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Post by jacobtowne » 15 Dec 2006 16:16

LWD wrote:I think a big part of it is that Tadamich knew he couldn't win. So he didn't try to win he simply tried to inflict as many casualties as possible..
Exactly. And that was the same tactic that Gen. Ushijima followed on Okinawa.

The results are clear: 5,000 Americans and 20,000 Japanese died in the fighting on Iwo Jima. I don't see how that can be considered a Japanese victory of any kind.

JT

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Post by Kim Sung » 15 Dec 2006 16:27

jacobtowne wrote:The results are clear: 5,000 Americans and 20,000 Japanese died in the fighting on Iwo Jima. I don't see how that can be considered a Japanese victory of any kind.

JT
Japanese casualties : American casualties = 21,000 : 27,000

There is no other battle except initial battles in which the Japanese fought as effectively as the battle of Iwo Jima.

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Post by ChristopherPerrien » 15 Dec 2006 22:16

Kim Sung wrote:
jacobtowne wrote:The results are clear: 5,000 Americans and 20,000 Japanese died in the fighting on Iwo Jima. I don't see how that can be considered a Japanese victory of any kind.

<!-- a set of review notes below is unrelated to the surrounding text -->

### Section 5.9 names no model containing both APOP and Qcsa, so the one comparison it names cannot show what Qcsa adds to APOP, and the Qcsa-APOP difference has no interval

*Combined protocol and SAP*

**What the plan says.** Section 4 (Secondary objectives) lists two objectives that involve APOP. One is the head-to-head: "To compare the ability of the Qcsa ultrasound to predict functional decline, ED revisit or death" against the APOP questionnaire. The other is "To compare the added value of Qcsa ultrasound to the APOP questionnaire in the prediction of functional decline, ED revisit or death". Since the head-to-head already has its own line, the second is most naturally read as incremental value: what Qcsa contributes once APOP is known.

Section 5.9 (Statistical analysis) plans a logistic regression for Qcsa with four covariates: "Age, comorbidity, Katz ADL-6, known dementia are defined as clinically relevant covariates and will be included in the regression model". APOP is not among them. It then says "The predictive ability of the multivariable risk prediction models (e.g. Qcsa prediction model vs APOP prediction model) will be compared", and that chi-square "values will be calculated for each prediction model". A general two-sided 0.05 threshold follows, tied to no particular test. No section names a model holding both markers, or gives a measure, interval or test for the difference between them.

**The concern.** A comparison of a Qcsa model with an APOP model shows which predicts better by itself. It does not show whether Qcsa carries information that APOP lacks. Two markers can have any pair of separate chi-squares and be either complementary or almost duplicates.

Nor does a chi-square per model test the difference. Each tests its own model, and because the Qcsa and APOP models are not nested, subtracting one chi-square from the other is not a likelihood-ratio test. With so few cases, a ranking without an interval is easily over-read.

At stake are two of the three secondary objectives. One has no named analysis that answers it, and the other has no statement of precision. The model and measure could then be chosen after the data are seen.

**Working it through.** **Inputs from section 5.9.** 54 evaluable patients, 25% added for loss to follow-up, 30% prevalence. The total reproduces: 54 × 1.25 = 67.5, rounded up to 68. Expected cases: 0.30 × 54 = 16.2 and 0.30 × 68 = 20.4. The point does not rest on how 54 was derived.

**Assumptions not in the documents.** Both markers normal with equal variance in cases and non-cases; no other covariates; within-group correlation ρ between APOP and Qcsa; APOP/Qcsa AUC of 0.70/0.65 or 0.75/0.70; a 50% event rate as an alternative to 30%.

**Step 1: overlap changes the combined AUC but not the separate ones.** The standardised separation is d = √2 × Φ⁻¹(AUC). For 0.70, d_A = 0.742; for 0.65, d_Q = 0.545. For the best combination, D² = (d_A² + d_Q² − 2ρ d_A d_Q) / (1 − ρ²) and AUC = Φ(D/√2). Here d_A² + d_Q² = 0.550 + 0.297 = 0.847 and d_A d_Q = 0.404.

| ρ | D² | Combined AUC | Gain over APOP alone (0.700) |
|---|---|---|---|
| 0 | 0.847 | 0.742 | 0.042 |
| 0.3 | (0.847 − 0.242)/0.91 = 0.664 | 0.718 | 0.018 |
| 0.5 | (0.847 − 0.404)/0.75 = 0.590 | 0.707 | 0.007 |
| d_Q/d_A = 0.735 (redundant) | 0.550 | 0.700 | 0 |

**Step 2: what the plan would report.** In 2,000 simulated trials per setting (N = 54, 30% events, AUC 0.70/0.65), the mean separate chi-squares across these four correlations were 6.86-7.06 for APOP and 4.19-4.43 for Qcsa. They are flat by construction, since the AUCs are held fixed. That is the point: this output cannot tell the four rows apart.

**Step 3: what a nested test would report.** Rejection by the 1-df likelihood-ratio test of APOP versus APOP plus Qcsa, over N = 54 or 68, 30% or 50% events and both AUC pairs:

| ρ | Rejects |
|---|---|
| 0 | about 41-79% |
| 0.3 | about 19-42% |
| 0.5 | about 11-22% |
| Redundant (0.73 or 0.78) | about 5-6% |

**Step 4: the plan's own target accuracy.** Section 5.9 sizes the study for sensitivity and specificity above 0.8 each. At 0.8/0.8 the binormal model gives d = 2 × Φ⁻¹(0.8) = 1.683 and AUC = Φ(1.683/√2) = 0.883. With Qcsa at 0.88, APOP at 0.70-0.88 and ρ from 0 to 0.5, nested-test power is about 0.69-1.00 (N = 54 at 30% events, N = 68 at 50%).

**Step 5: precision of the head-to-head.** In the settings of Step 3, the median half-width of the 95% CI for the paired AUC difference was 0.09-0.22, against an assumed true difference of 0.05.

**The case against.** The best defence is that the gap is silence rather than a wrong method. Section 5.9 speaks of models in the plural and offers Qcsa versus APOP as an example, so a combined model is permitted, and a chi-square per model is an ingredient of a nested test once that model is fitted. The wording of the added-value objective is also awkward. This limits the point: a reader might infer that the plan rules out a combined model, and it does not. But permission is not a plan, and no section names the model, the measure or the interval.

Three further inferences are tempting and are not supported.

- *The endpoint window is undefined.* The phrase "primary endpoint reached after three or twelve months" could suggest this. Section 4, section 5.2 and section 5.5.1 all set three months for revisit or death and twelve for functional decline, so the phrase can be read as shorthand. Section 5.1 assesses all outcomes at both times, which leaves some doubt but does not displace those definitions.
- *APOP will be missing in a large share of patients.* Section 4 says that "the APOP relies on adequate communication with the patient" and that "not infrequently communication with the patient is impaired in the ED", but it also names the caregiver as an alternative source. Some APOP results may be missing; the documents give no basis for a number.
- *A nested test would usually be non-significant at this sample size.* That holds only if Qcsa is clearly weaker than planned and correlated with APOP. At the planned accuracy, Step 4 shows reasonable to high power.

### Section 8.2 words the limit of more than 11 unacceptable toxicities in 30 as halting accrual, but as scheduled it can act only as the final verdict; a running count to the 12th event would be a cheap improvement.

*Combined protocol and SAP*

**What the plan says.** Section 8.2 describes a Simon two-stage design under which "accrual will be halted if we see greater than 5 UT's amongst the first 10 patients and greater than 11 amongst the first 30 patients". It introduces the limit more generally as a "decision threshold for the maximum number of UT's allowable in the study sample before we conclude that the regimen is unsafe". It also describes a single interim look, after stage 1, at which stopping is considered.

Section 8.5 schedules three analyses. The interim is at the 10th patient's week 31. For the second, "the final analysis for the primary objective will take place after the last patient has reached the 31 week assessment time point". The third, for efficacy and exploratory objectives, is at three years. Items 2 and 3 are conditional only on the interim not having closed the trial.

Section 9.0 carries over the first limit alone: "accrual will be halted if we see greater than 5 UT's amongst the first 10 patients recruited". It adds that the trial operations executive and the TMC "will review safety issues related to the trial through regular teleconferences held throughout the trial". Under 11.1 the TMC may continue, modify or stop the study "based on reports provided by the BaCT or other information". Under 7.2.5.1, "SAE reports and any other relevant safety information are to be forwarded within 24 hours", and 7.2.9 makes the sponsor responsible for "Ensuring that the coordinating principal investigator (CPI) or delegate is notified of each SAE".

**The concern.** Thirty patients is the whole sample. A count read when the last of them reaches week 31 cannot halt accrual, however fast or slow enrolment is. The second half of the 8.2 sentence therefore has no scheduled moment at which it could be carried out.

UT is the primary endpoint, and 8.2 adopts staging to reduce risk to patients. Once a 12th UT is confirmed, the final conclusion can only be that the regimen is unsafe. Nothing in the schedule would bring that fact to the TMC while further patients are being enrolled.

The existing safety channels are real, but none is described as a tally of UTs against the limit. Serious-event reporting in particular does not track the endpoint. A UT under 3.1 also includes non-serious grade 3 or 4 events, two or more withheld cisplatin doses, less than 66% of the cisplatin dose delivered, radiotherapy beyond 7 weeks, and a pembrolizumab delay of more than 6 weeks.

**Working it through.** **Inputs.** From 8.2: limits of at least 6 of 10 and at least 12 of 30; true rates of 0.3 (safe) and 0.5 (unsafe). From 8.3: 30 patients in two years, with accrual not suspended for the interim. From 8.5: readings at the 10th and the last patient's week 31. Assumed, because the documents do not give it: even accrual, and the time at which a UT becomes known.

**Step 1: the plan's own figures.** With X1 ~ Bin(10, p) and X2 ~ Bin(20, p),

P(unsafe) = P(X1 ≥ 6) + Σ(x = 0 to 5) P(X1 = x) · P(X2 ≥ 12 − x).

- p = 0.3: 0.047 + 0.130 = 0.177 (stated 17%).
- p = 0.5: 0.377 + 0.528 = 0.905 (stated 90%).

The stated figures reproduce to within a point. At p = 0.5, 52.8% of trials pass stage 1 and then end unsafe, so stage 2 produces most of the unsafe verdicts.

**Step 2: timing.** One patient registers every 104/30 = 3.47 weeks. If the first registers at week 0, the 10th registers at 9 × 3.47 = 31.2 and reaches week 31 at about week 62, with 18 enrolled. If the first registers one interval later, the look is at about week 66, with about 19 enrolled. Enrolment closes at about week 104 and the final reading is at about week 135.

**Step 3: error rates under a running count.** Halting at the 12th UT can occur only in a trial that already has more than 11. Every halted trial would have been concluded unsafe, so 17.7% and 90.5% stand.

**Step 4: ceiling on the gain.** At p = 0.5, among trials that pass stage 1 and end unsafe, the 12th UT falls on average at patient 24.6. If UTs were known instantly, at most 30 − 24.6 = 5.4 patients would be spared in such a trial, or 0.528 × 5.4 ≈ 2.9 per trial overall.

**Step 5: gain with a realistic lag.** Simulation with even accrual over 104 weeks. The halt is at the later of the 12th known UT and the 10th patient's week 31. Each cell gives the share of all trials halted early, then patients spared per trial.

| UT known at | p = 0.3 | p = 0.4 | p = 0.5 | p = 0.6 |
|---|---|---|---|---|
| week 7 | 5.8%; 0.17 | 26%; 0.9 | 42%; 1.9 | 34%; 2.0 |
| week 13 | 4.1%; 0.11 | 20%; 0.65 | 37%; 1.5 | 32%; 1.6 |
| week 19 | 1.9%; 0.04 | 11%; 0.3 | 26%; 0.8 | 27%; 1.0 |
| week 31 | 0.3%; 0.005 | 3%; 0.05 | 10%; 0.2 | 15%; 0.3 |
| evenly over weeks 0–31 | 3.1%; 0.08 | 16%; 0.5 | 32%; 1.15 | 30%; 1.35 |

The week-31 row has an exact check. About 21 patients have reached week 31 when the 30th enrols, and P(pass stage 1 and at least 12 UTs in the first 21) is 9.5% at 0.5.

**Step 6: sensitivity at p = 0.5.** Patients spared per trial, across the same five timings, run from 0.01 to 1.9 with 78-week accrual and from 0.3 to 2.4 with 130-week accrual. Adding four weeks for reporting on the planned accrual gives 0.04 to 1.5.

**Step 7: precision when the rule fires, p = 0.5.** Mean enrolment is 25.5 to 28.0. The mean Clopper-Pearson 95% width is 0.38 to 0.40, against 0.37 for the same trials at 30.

JT
Japanese casualties : American casualties = 21,000 : 27,000

There is no other battle except initial battles in which the Japanese fought as effectively as the battle of Iwo Jima.
Well you can't compare these two numbers. Because all the Japanese are dead, On the American side, wounded and I think non-battle sick and injured are included so most of these guys will be back to fight/serve again. So you wind up with about 21000: 6-7000?, +3:1 which is pretty good considering the Japanese had an extreme dug-in defensive advantage with no flanks. While this is one of the better casualty ratios of the Pacific war, it certainly isn't the best battle operation the Japanese did. I would rate their defense of the Phillipines as being better and there are definitely some battles in the BCI that they performed better also.

here are the US casualties figure (minus non battle casualties?)
http://www.ibiblio.org/hyperwar/USMC/US ... a-III.html